Let $\theta$ be a real number. We define $A_{\theta}$, the algebra of continuous functions on a noncommutative $2$-torus, to be the universal $C^*$-algebra generated by two generators $U$ and $V$ which satisfy $$ UV=e^{2\pi i\theta}VU, UU*=U^*U=VV^*=V^*V=1. $$

In literature people define smooth functions on a noncommutative torus to be a dense subalgebra $A^{\infty}_{\theta}$of $A_{\theta}$ as $$ A^{\infty}_{\theta}:=\{\sum_{r,s\in \mathbb{Z}}a_{rs}U^rV^s|\{a_{rs}\}\in \mathcal{S}(\mathbb{Z^2})\} $$ where $\mathcal{S}(\mathbb{Z^2})$ denotes the space of rapid decreasing functions on $\mathbb{Z}^2$.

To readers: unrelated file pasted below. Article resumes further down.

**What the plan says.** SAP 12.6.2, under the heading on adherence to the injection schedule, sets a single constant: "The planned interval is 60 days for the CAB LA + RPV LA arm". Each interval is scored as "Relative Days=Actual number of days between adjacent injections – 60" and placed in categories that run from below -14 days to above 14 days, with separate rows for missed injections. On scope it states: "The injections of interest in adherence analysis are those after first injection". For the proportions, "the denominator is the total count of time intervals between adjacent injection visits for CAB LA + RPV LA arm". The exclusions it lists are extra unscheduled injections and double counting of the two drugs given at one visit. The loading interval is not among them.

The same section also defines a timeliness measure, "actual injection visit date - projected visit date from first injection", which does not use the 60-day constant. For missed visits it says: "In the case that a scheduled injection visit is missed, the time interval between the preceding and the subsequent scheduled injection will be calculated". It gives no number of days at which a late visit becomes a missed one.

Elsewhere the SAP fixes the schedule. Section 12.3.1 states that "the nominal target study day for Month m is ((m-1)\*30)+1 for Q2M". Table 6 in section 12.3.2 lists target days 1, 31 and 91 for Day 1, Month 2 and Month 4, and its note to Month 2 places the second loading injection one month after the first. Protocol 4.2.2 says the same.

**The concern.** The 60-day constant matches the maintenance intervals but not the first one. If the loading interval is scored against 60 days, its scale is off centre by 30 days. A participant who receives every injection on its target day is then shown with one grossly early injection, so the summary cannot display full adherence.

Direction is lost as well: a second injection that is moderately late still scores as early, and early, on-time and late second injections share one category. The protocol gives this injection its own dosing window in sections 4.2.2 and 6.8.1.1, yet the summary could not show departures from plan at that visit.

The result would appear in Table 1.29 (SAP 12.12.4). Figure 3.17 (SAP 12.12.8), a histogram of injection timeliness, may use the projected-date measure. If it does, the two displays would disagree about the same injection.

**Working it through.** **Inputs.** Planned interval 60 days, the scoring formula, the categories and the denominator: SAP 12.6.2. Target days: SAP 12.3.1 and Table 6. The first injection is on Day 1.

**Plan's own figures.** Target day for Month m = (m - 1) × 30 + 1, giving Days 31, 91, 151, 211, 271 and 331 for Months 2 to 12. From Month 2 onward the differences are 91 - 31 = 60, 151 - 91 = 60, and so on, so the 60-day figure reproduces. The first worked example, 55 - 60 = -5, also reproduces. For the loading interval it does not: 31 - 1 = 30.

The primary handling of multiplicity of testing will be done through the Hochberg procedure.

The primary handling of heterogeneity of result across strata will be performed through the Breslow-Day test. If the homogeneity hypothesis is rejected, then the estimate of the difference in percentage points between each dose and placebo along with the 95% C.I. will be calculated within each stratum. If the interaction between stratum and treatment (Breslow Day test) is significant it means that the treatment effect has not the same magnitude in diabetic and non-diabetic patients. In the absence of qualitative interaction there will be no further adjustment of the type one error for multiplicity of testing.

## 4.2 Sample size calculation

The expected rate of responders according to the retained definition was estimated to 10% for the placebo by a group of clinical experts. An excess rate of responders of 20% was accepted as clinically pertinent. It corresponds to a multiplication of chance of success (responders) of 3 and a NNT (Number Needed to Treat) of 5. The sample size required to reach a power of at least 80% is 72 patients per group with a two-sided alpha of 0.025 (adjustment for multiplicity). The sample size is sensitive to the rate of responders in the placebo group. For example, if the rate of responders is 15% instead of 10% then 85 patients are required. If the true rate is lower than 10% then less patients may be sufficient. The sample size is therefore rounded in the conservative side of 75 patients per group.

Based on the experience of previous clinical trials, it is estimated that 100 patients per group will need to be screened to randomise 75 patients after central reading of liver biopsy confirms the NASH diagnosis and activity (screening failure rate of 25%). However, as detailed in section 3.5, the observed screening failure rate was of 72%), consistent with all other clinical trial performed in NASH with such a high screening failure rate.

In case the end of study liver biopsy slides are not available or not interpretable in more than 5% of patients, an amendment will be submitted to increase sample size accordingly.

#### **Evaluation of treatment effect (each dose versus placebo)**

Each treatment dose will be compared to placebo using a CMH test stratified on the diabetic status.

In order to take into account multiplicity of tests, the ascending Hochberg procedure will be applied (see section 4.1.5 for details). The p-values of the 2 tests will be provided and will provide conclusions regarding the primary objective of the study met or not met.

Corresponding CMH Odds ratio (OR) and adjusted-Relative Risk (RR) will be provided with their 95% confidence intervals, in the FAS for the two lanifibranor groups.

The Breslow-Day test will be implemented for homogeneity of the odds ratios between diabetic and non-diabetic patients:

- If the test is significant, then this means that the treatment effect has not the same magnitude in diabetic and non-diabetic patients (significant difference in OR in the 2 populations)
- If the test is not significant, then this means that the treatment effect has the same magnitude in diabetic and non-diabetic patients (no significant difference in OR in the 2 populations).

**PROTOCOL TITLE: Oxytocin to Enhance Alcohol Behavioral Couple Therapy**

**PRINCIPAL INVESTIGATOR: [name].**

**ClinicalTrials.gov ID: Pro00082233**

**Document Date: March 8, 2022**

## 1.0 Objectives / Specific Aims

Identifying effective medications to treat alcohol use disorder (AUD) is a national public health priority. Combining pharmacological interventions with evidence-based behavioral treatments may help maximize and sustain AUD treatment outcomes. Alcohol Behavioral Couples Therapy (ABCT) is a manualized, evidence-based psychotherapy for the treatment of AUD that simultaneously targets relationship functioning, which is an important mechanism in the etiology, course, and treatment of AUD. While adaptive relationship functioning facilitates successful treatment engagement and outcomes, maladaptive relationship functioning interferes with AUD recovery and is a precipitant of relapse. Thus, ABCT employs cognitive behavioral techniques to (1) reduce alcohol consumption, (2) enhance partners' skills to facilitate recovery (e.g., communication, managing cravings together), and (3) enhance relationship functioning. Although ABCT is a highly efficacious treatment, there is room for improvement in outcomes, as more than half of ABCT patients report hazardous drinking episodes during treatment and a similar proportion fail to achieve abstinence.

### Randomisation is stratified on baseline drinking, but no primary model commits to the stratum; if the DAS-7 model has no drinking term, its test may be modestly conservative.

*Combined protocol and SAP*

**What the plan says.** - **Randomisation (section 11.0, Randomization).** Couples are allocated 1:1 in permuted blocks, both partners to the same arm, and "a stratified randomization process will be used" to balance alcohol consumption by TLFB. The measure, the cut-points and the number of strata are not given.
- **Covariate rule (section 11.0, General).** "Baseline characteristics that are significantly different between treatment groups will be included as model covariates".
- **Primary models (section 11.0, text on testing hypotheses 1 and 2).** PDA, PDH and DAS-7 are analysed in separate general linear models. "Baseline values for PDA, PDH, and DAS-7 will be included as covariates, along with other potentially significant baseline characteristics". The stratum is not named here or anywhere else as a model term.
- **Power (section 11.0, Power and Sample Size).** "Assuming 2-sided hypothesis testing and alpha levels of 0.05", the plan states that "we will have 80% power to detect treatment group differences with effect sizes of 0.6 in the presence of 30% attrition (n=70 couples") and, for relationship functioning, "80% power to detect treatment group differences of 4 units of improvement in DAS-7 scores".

I'm not sure if the definition of $A^{\infty}_{\theta}$ is a convenient choice. In the commutative case, i.e. when $\theta=0$. $A^{\infty}_{\theta}$ coincides with the algebra of smooth functions on $T^2$ by Fourier transformation. In the noncommutative case, we can still do lots of differential operations on $A^{\infty}_{\theta}$. For example we have basic derivations on $A^{\infty}_{\theta}$. This means that elements in $A^{\infty}_{\theta}$ must be smooth but I wonder if there exist "smooth functions" outside $A^{\infty}_{\theta}$.

My question is: Is $A^{\infty}_{\theta}$ also the maximal noncommutative smooth functions on a noncommutative $2$-torus, i.e. the maximal subalgebra in $A_{\theta}$ such that arbitrary composition of basic derivations could be defined?